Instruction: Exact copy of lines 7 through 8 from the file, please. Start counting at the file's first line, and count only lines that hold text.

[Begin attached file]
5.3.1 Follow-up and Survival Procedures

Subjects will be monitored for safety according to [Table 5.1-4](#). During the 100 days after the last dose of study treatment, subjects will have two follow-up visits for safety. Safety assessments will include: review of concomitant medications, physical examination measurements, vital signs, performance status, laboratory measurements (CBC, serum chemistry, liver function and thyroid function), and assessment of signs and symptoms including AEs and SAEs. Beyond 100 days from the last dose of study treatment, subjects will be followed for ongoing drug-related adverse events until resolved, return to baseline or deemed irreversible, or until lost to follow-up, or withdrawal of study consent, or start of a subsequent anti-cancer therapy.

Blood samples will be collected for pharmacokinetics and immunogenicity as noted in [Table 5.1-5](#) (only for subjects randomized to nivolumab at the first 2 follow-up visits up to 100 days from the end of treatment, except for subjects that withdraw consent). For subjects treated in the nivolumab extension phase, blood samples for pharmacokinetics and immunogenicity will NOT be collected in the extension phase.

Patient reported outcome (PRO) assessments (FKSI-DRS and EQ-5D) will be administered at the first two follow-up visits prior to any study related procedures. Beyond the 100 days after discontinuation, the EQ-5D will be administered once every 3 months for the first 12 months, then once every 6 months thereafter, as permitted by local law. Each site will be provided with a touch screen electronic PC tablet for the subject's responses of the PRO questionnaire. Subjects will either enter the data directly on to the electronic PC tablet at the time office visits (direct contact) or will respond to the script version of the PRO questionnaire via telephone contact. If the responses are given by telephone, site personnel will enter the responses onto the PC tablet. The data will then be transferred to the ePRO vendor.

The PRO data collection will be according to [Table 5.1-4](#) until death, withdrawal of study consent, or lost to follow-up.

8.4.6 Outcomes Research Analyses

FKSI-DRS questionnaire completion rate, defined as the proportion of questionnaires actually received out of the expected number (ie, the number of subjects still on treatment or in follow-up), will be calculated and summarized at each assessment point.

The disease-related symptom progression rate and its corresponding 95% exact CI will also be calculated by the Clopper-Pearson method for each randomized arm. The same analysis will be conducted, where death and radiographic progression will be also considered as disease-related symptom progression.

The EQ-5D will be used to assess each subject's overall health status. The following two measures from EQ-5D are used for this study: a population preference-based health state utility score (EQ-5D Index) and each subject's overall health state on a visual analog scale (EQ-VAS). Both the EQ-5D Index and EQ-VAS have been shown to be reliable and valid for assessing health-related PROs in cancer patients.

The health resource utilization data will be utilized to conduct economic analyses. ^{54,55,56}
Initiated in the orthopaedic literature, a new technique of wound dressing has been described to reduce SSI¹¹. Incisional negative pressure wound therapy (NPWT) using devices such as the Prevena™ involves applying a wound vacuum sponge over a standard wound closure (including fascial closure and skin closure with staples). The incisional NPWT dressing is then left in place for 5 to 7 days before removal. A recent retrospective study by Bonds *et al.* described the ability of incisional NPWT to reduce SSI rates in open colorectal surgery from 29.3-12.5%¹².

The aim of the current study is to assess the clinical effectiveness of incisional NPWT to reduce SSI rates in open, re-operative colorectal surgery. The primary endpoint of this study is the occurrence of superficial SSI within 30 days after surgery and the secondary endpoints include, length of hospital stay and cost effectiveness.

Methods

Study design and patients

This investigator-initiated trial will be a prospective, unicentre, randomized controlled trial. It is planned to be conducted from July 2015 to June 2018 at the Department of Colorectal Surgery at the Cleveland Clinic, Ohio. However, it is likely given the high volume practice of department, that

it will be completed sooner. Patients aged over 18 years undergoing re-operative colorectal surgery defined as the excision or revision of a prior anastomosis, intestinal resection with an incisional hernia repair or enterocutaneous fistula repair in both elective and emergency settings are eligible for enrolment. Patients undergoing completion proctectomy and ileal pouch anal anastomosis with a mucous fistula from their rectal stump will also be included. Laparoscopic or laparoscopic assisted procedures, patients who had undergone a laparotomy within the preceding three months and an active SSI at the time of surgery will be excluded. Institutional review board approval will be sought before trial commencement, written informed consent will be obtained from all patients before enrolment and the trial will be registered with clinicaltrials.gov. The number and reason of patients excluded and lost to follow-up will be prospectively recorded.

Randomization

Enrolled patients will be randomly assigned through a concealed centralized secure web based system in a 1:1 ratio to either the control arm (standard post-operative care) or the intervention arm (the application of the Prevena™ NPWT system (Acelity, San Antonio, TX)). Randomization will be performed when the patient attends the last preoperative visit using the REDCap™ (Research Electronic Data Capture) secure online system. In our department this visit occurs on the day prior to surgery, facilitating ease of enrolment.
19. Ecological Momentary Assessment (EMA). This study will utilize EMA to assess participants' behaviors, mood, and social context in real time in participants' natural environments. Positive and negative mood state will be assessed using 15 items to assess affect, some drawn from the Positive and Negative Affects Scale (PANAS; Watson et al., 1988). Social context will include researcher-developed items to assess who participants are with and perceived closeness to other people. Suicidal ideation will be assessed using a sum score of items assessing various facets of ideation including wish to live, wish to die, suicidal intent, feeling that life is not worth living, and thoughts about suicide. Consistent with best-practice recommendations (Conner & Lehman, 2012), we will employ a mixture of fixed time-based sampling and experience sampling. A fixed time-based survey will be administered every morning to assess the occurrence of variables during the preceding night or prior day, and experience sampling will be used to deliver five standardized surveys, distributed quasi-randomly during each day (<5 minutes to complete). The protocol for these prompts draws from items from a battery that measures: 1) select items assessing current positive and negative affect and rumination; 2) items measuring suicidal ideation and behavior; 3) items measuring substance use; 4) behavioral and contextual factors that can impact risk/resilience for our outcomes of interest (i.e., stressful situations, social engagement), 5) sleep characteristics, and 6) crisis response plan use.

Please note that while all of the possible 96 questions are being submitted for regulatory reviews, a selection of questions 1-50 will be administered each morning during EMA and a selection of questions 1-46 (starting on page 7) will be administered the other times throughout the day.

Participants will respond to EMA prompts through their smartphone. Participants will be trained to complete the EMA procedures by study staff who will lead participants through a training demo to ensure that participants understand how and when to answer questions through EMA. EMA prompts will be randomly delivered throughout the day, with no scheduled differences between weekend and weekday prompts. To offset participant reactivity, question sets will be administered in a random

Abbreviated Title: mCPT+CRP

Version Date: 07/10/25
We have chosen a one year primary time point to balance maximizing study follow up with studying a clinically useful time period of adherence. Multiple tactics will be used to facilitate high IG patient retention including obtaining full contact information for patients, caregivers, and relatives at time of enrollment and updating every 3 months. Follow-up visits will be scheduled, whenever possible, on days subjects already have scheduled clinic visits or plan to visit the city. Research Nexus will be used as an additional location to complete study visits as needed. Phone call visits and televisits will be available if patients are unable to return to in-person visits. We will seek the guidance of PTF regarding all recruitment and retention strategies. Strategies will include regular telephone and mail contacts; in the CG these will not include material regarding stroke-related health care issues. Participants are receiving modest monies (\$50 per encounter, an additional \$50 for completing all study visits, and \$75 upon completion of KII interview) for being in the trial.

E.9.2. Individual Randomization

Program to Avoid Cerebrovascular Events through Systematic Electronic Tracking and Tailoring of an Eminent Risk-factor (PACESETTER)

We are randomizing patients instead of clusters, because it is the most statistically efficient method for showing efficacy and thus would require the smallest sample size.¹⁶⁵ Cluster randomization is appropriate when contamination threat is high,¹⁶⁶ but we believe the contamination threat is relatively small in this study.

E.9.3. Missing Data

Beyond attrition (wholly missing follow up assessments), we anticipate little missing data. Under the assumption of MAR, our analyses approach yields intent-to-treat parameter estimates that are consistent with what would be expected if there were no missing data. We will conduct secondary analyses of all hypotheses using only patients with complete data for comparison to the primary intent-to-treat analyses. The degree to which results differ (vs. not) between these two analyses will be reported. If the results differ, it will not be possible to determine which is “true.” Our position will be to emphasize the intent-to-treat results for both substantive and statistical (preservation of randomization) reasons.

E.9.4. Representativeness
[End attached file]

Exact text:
FKSI-DRS questionnaire completion rate, defined as the proportion of questionnaires actually received out of the expected number (ie, the number of subjects still on treatment or in follow-up), will be calculated and summarized at each assessment point.

The disease-related symptom progression rate and its corresponding 95% exact CI will also be calculated by the Clopper-Pearson method for each randomized arm. The same analysis will be conducted, where death and radiographic progression will be also considered as disease-related symptom progression.